Purchase mortgage applications
rose for the 6th straight week, driving the Mortgage Bankers Association’s
Market Composite Index back into positive territory. The Index, a measure of
mortgage loan application volume, increased 2.7 percent on a seasonally
adjusted basis during the week ended May 22. On an unadjusted basis, the Index
increased 3 percent compared with the previous week.

The seasonally
adjusted Purchase Index rose by 9 percent compared to one week earlier and was
7 percent higher on an unadjusted basis.
The volume of purchase applications
pulled ahead of the level during the same week in 2019 by 9 percent, the first year-over-year
gain since the week ended March 6.

The Refinance
Index decreased 0.2 percent from the previous week but remained 176 percent
higher than the same week one year ago. The refinance share of mortgage
activity decreased to 62.6 percent of total applications from 64.3 percent the
previous week.

 

Refi Index vs 30yr Fixed

Purchase Index vs 30yr Fixed

 

 

“The home purchase
market continued its path to recovery as various states reopen, leading to more
buyers resuming their home search. Purchase applications increased 9 percent
last week – the sixth consecutive weekly increase and a jump of 54 percent
since early April. Additionally, the purchase loan amount has increased
steadily in recent weeks and is now at its highest level since mid-March,” said
Joel Kan MBA’s Associate Vice President of Economic and Industry Forecasting.
“Despite mortgage rates hovering near MBA’s all-time survey low, refinance
activity was essentially flat but still 176 percent higher than last year.
Conventional refinance applications increased 2 percent, while government
refinancing was down almost 7 percent.”  

The
FHA share of total applications decreased to 11.2 percent from 11.5 percent the
previous week and the VA share shrunk to 12.4 percent from 13.4 percent. The
USDA share ticked down to 0.6 percent from 0.7 percent. The average size of a
loan during the week increased from $310,600 to $314,900 and purchase loans grew
to $340,200 from $330,700.

Mortgage rates
were mixed. The average contract interest rate for 30-year fixed-rate mortgages
(FRMs) with loan balances at or below the conforming limit of $510,400 grew by
1 basis point to  3.42 percent. Points
were unchanged at 0.33 and the effective rate increased.

The average
contract interest rate for jumbo 30-year FRMs, loans with balances greater than
the conforming limit increased to 3.71 percent from 3.66 percent. Points fell
to 0.29 from 0.37 and the effective rate increased.

FHA-backed 30-year
FRM had an average rate of 3.41 percent with 0.30 point. The previous week the
rate was 3.46 percent with 0.33 point. The effective rate also fell.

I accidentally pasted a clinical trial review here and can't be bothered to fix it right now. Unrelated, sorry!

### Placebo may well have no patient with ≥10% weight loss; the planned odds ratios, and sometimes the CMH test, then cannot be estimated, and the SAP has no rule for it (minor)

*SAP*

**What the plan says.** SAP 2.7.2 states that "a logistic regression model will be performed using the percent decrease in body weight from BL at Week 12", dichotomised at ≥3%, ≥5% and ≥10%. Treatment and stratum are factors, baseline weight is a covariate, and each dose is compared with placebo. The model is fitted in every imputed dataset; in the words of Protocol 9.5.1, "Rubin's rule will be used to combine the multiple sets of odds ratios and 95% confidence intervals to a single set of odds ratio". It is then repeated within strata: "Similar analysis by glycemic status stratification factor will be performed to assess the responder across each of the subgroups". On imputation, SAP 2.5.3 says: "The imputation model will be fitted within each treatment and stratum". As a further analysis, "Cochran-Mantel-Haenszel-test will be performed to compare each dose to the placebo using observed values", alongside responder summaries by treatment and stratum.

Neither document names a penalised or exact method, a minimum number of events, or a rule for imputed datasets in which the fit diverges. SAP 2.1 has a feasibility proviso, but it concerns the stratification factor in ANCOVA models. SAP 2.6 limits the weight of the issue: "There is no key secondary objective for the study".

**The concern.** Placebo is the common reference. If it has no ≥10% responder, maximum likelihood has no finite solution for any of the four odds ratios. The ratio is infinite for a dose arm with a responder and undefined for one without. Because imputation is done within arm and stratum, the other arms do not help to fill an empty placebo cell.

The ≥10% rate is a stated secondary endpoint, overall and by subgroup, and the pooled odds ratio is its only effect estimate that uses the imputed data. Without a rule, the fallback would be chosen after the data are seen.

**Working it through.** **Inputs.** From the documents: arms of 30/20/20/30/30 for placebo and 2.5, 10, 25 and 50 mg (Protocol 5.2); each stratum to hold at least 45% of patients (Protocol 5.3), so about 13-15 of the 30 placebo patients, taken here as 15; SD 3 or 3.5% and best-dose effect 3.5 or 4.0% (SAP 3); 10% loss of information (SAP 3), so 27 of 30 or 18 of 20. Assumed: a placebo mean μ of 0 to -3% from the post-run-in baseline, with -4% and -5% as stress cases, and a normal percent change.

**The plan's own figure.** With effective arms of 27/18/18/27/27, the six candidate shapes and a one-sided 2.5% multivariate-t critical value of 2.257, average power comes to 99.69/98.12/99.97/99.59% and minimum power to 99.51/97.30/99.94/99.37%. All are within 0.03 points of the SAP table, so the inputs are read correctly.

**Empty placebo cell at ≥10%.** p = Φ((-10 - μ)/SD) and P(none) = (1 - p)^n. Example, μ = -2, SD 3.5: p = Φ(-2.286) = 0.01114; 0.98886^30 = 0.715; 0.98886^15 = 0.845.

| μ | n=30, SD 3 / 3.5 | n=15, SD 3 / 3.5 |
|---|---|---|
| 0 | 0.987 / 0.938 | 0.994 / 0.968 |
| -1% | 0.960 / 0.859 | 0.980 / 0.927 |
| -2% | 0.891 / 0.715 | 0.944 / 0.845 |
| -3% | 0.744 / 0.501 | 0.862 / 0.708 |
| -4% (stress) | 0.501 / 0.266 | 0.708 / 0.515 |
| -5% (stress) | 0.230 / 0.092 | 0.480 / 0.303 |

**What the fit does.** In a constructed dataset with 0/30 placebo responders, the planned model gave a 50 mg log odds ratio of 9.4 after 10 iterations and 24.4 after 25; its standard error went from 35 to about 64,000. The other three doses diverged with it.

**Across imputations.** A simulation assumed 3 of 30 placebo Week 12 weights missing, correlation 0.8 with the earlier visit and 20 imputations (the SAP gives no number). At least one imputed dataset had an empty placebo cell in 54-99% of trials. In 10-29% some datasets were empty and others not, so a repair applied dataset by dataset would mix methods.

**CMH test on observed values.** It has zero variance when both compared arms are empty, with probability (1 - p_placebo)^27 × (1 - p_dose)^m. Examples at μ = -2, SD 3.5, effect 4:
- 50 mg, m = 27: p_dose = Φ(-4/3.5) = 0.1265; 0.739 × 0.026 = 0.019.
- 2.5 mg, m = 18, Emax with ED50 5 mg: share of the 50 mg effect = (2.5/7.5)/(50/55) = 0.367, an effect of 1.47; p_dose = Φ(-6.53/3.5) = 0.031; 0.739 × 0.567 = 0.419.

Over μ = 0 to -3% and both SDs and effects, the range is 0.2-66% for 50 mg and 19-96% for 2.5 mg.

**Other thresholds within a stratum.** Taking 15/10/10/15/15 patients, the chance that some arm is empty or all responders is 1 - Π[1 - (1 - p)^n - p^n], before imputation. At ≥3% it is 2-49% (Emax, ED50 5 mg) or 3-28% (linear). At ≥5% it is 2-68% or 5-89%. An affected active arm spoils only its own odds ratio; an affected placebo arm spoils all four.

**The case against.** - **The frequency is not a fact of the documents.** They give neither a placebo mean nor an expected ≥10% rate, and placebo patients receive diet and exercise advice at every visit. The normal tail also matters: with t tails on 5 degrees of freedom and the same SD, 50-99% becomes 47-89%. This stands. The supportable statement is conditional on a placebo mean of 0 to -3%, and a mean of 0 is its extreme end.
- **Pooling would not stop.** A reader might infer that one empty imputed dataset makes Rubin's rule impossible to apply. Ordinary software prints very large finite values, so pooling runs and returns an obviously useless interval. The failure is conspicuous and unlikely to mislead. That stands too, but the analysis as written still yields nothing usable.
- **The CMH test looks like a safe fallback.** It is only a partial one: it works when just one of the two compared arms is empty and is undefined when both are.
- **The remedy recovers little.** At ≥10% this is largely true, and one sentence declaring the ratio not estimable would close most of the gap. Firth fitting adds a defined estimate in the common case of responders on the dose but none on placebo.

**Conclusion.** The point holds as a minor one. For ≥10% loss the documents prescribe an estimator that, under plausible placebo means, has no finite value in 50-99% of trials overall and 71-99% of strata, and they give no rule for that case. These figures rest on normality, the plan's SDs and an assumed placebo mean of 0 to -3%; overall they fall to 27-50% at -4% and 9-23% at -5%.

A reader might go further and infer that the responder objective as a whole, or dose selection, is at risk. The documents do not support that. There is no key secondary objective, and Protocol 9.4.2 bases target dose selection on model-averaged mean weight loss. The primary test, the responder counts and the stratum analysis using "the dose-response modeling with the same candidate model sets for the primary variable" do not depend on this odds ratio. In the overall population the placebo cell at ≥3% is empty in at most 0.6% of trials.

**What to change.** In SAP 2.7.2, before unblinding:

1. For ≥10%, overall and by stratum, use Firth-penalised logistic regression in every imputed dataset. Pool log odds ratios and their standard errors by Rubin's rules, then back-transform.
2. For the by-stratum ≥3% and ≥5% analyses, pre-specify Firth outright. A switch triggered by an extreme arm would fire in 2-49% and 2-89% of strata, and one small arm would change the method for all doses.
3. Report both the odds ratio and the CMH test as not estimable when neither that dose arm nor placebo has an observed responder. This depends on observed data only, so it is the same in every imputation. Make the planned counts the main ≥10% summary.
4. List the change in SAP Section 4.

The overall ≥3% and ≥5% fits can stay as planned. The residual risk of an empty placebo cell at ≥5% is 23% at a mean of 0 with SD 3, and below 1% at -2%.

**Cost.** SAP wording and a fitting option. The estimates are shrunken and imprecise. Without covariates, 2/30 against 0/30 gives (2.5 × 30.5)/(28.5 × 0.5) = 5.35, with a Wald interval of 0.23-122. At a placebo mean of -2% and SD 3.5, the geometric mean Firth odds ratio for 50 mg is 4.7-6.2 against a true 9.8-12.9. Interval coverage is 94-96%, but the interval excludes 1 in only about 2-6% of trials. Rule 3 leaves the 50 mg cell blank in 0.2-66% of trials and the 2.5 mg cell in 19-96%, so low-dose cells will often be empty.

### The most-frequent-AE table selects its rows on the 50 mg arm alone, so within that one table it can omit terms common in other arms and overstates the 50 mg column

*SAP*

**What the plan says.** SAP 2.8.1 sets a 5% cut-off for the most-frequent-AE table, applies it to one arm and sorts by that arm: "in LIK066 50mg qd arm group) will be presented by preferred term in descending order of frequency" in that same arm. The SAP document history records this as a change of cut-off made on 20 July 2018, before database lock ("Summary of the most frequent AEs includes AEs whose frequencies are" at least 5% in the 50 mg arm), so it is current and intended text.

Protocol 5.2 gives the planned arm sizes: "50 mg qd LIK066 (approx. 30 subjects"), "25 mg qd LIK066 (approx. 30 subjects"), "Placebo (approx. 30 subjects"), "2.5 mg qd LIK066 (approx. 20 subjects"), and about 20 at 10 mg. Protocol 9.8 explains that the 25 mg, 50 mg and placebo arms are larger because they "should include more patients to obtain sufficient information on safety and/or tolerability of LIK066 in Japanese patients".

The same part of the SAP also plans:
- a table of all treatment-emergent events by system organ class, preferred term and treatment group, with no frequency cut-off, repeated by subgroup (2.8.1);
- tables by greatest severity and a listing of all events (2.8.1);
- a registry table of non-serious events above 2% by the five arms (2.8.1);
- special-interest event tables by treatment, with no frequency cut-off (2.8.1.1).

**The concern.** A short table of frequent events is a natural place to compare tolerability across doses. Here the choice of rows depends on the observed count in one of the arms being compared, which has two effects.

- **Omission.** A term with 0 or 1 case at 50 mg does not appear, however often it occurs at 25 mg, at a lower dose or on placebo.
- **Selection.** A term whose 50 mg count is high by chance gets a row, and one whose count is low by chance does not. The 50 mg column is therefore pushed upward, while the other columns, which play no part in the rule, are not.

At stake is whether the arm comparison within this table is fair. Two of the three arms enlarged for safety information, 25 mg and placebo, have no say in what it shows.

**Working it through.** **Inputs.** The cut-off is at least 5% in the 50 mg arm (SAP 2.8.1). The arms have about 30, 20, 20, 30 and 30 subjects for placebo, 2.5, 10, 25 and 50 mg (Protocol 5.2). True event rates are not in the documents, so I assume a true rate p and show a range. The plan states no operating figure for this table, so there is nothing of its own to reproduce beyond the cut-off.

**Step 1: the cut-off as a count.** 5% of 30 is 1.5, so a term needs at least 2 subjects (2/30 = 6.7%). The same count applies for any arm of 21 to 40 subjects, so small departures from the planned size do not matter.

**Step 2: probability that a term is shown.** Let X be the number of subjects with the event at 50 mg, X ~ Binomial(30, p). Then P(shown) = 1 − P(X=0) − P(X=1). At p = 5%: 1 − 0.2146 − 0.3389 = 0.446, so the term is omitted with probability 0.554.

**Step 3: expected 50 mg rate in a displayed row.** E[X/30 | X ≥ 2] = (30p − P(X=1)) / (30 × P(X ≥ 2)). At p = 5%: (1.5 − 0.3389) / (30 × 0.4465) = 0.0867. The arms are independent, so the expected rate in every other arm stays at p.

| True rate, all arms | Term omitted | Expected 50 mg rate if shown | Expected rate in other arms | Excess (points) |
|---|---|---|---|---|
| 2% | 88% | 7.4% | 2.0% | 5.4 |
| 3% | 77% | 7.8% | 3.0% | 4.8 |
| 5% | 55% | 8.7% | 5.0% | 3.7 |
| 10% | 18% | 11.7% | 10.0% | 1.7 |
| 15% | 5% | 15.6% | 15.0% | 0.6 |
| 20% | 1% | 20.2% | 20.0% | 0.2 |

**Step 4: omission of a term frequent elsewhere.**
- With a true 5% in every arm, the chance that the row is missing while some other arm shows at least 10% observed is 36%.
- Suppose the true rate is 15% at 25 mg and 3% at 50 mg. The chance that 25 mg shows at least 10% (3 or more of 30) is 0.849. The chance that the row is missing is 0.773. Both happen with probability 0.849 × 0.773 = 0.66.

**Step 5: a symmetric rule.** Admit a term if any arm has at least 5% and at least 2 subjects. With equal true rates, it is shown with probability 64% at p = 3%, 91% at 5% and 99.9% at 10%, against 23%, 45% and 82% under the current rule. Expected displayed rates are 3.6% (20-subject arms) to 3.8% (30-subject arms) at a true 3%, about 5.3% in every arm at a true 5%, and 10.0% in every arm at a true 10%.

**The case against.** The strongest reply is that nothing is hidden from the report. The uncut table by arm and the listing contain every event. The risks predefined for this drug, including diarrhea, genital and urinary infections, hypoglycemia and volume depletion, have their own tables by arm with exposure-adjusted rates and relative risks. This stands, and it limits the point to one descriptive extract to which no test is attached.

The average
contract interest rate for 15-year fixed-rate mortgages decreased to 2.87
percent from 2.88 percent, with points increasing to 0.30 from 0.27. The
effective rate declined.

The average contract
interest rate for 5/1 adjustable rate mortgages (ARMs) decreased to 3.08
percent from 3.19 percent, with
points increasing to 0.01 from -0.05 and the effective rate moved lower. The ARM
share of activity increased to 3.4 percent of total applications from 3.2
percent the previous week.

MBA’s Weekly
Mortgage Applications Survey been conducted since 1990 and covers over 75
percent of all U.S. retail residential applications Respondents include
mortgage bankers, commercial banks, and thrifts.  Base period and value
for all indexes is March 16, 1990=100 and interest rate information is based on
loans with an 80 percent loan-to-value ratio and points that include the
origination fee.

MBA also reported that forbearance plans in place on
May 17 were up
from 8.16 percent of servicer portfolios during the week ended
May 10 to 8.36 percent. The number of plans rose from 4.1 million to 4.2
million.

Mortgages backed
by Ginnie Mae (VA, FHA, and USDA loans) again had the largest overall share of
loans in forbearance by investor type (11.60%) and the largest increase from
the previous week (34 basis points). The GSEs Fannie Mae and Freddie Mac had
6.36 percent of their loans in plans, up from 6.25 percent the prior week. Loans
in forbearance that were being serviced for others, such as private-label
securities and portfolio loans accounted for 9.54 percent of that portfolio, up
from 9.26 percent the previous week.

The
number of loans in forbearance for depository servicers rose to 9.13%, while
the number of loans in forbearance for independent mortgage bank (IMB)
servicers increased to 8.11%. Over the past four weeks, the difference between
the percentage of loans in forbearance for depository servicers compared to IMB
servicers has narrowed, from 135 basis points as of April 19 to 102 basis
points as of May 17.

“Although job losses
continue at extremely high rates, mortgage servicers are reporting only modest
increases in the share of loans in forbearance as of May 17
,” said Mike Fratantoni, MBA’s Senior Vice President
and Chief Economist. “The
decline in employment and income is hitting FHA and VA borrowers harder,
leading to 11.6 percent of Ginnie Mae loans currently in forbearance.”

Added Fratantoni,
“Forbearance requests declined relative to the prior week, and while call
volume picked
up, servicers appear well staffed for this volume, as wait times and
abandonment rates dropped. Total loans in forbearance grew relative to the
prior week: from 8.16 percent to 8.36 percent. This 20-basis point weekly
increase was the smallest increase reported since the week of March 9.

 

 

MBA’s latest Forbearance and Call
Volume Survey covers the period from May 11 through May 17, 2020 and represents
almost 77 percent of the first-mortgage servicing market (38.3 million loans).

By Jann Swanson , dated 2020-05-27 08:50:27

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Courtesy of Mortgage News Daily

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